Purchase this article with an account.
Harneet Randhawa, Christina Morettin, Heather McLeod, Elizabeth Wyles, Navjit Sanghera, Valerie Kattouf, Jaymeni Patel, Michael Chaglasian, Leonard Messner; The validity of spectacle prescriptions via tele-optometric comprehensive eye examinations; a pilot study. Invest. Ophthalmol. Vis. Sci. 2020;61(7):1604.
Download citation file:
© ARVO (1962-2015); The Authors (2016-present)
Currently, there are no laws that outline the role of tele-optometry in the state of Illinois. This pilot study may assist law makers in determining the usefulness of tele-optometry to underserved communities in urban and rural Illinois. This study aims to evaluate if the spectacle prescription that is determined in a tele-optometric setting is within the interobserver variability standards.
A cohort of 30 optometry students were recruited to participate in the study, excluding those with active ocular disease or recent ocular surgery. A tele-optometric comprehensive eye exam was completed by an in-person technician via DigitalOptometrics™ platform and videoconferencing with an investigator optometrist. This was then followed by the Gold standard in-person comprehensive eye exam by one of our investigator optometrists. Two masked clinicians independently reviewed and compared the exam findings between the tele-optometric exam and the in-person exam to determine if the spectacle prescriptions were valid. Parameters were set to ensure prescriptions were equivalent; spherical component +/- 0.50, cylindrical component +/- 0.50 and axis component +/- 015 degrees. Paired samples t-test and Wilcoxon signed rank test were used for statistical analysis.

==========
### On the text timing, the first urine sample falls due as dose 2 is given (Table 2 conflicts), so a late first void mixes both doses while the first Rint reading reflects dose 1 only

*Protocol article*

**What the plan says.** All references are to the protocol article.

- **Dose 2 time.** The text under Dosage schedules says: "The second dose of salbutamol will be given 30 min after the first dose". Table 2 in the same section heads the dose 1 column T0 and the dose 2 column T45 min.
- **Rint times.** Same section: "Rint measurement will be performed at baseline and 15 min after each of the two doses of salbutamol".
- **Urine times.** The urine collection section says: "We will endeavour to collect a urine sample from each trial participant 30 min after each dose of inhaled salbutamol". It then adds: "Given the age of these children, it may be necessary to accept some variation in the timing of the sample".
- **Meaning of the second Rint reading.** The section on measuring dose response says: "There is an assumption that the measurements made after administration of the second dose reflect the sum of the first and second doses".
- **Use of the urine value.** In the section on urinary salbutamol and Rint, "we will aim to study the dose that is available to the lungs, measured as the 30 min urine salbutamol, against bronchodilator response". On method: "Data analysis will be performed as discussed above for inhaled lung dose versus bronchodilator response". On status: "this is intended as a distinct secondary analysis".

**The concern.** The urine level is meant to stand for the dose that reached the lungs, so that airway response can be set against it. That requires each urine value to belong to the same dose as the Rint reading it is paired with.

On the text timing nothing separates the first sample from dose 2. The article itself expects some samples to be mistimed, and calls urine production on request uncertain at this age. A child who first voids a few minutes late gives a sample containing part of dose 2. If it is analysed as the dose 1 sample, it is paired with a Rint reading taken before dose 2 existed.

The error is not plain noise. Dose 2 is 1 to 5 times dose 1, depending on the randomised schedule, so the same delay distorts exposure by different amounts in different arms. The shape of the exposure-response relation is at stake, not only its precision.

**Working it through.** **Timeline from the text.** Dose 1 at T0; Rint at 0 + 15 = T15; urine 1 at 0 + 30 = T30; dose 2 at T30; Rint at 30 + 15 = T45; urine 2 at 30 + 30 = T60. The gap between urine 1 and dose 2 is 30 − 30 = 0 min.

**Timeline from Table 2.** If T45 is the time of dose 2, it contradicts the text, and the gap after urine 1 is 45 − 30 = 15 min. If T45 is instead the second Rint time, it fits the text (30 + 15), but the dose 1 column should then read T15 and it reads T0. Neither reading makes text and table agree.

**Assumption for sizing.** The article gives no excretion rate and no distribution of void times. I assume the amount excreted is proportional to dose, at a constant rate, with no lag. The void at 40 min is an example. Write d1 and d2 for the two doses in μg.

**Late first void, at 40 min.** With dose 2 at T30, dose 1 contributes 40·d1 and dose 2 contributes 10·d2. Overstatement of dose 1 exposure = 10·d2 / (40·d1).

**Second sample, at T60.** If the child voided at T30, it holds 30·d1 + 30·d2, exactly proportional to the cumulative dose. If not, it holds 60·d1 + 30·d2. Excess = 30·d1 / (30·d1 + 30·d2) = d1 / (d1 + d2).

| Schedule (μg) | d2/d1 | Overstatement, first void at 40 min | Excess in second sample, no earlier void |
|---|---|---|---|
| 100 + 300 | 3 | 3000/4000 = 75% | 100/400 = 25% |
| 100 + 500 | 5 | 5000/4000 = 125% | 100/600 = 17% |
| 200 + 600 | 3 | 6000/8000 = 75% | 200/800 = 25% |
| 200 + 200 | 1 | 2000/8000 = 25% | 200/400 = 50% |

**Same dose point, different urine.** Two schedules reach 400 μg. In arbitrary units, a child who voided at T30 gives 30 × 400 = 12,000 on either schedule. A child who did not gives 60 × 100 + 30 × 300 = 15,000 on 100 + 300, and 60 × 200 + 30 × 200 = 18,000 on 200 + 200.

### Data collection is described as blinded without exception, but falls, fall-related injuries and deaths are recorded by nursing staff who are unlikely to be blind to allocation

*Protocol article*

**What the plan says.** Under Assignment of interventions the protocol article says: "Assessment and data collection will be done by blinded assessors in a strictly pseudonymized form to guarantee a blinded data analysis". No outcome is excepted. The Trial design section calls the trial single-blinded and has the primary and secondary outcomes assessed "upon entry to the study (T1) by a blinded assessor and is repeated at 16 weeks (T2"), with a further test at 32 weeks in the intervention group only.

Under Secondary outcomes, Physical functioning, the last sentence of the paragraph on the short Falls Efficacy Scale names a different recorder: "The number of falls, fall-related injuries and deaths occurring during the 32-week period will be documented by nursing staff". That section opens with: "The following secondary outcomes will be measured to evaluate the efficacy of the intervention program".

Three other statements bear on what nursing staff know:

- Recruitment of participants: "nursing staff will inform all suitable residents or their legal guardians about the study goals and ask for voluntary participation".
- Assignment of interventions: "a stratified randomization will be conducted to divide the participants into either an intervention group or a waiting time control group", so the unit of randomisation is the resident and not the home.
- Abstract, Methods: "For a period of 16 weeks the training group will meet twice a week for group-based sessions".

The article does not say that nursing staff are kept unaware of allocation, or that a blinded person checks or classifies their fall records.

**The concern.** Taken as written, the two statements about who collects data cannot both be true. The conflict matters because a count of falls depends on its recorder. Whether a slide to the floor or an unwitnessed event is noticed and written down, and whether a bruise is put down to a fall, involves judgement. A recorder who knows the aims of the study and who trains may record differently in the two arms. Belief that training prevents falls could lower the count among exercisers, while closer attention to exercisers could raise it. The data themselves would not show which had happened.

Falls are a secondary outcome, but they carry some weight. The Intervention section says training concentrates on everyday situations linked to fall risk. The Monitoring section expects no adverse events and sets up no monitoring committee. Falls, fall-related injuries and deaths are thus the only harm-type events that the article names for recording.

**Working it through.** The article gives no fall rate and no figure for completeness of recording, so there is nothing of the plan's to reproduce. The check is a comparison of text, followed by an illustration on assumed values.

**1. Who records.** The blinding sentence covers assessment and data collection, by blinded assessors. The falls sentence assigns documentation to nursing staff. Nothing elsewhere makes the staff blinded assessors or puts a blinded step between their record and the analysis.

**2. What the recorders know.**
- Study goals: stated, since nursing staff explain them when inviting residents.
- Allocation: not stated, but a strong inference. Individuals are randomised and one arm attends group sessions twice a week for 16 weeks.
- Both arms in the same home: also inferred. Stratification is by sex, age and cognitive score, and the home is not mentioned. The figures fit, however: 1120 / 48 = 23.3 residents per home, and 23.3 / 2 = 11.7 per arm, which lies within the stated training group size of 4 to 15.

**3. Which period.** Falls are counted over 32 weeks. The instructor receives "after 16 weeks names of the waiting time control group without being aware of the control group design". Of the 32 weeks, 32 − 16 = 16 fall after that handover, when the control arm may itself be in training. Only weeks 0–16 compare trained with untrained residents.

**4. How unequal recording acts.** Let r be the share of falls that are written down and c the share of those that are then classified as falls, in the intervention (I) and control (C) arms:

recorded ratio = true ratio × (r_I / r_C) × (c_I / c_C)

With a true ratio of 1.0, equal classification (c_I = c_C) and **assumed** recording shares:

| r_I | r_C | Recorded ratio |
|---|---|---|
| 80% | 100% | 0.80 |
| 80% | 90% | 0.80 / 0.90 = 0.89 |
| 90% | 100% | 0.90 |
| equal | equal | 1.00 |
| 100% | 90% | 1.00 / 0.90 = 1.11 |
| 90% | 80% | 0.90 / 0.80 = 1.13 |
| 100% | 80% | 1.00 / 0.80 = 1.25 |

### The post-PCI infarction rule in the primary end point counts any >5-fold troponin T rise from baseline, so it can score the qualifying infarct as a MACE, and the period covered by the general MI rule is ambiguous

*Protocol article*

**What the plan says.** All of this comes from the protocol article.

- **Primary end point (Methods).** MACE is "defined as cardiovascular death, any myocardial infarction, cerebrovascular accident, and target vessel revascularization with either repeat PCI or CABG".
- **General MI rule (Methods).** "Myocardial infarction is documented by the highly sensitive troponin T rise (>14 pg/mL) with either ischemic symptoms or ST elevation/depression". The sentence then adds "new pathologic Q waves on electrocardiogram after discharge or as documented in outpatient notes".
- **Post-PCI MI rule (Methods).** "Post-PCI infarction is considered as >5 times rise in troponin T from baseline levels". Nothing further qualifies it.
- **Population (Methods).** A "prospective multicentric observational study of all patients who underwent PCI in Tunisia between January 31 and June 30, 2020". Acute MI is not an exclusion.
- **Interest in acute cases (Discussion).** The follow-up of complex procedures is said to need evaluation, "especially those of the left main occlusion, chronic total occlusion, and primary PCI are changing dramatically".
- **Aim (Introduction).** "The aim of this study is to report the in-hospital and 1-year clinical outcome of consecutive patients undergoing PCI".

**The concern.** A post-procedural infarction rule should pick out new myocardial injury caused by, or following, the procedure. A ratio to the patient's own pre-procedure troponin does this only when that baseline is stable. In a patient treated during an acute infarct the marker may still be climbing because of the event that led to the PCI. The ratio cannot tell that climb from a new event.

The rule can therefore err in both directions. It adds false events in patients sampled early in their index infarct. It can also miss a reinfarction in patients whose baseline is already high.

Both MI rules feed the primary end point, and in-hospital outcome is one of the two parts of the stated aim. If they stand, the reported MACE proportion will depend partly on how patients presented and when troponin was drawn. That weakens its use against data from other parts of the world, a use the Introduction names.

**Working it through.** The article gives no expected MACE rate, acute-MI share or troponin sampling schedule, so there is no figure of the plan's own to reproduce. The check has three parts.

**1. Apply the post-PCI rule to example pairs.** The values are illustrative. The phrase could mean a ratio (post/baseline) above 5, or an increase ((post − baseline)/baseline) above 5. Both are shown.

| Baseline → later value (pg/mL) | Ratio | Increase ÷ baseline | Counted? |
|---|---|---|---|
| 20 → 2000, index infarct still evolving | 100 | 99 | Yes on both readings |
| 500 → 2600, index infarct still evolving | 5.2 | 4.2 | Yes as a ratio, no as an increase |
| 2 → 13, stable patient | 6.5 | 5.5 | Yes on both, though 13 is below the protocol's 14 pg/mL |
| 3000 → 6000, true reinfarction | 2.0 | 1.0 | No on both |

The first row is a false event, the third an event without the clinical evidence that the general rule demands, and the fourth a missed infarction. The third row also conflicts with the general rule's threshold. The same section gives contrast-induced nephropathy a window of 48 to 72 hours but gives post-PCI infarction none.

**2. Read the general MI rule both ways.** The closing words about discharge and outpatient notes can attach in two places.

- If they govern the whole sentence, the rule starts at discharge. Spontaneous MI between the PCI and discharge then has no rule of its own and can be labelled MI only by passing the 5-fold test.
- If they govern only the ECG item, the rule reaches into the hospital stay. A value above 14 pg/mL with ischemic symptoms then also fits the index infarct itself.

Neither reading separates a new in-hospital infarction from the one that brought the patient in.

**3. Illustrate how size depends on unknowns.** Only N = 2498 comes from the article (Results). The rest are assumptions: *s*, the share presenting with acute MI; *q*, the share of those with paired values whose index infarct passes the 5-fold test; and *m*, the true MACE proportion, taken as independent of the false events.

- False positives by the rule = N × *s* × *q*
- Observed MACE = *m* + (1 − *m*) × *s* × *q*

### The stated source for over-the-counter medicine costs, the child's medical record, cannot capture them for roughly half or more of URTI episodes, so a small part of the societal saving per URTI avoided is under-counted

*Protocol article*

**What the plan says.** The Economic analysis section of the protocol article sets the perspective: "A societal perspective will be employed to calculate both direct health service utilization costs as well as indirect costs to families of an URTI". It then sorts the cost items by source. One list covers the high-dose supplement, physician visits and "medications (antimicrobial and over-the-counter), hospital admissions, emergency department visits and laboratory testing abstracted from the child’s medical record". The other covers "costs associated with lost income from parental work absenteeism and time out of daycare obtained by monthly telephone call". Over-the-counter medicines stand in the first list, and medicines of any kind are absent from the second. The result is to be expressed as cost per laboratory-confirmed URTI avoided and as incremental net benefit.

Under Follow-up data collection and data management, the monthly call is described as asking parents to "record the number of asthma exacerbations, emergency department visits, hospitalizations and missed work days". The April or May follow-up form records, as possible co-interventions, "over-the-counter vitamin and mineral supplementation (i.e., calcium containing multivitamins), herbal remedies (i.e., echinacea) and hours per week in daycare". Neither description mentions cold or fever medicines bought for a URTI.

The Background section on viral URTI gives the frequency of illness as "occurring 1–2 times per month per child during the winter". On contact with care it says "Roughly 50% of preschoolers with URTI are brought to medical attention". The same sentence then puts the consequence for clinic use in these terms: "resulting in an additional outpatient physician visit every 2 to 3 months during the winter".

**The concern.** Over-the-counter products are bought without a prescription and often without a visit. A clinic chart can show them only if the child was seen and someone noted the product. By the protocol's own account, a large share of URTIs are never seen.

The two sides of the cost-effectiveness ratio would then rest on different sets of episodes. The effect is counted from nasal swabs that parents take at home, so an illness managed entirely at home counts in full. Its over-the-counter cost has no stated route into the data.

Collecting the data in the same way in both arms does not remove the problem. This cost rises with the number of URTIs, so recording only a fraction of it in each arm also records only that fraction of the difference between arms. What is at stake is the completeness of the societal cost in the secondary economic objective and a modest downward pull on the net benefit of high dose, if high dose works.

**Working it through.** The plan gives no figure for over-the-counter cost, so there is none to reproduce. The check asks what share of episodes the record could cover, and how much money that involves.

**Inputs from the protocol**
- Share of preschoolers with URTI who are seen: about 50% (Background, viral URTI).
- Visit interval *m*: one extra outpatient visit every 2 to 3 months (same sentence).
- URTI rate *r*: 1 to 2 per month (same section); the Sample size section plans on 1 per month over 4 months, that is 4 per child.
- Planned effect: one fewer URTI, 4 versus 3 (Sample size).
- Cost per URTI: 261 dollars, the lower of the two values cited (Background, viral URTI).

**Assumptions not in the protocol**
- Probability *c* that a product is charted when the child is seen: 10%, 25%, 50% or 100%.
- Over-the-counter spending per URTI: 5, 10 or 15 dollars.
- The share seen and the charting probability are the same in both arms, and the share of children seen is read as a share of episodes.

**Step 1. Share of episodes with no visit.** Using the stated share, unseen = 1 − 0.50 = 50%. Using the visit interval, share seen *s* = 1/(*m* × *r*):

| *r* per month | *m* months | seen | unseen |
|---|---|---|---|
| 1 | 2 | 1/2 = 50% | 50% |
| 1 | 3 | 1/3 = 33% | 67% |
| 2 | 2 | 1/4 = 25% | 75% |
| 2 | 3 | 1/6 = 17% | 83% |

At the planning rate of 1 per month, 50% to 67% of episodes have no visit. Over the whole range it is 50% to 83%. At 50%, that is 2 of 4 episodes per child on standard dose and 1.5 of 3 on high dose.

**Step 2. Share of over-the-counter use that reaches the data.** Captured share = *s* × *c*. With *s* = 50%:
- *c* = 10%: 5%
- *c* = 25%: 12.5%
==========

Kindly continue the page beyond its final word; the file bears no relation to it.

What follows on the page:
No statistically significant difference was found between the spherical, cylindrical, and axis components of the prescriptions found in the tele-optometric exam compared to the in-person exam given p > 0.05. Based on the criteria above, 27/30 (90.0%) of spectacle prescriptions were equivalent between the two exams. Of the 3 prescriptions which were not equivalent, 2 cases were low hyperopes that were given a low myopic prescription in the tele-optometric exam and the third case was a high myope that was slightly given extra minus in the tele-optometric exam.
Our data suggests that spectacle prescriptions were equivalent between tele-optometric and the Gold standard in-person comprehensive eye exams. Careful binocular balance should be employed to ensure patients are not over-minused. With ongoing advances in tele-optometry, these models may provide earlier intervention for corrective lenses in rural and underserved communities.
This is a 2020 ARVO Annual Meeting abstract.
Mean difference in prescriptions between tele-optometric and in-person exams
Comparison of refractive components between tele-optometric and in-person exam
This PDF is available to Subscribers Only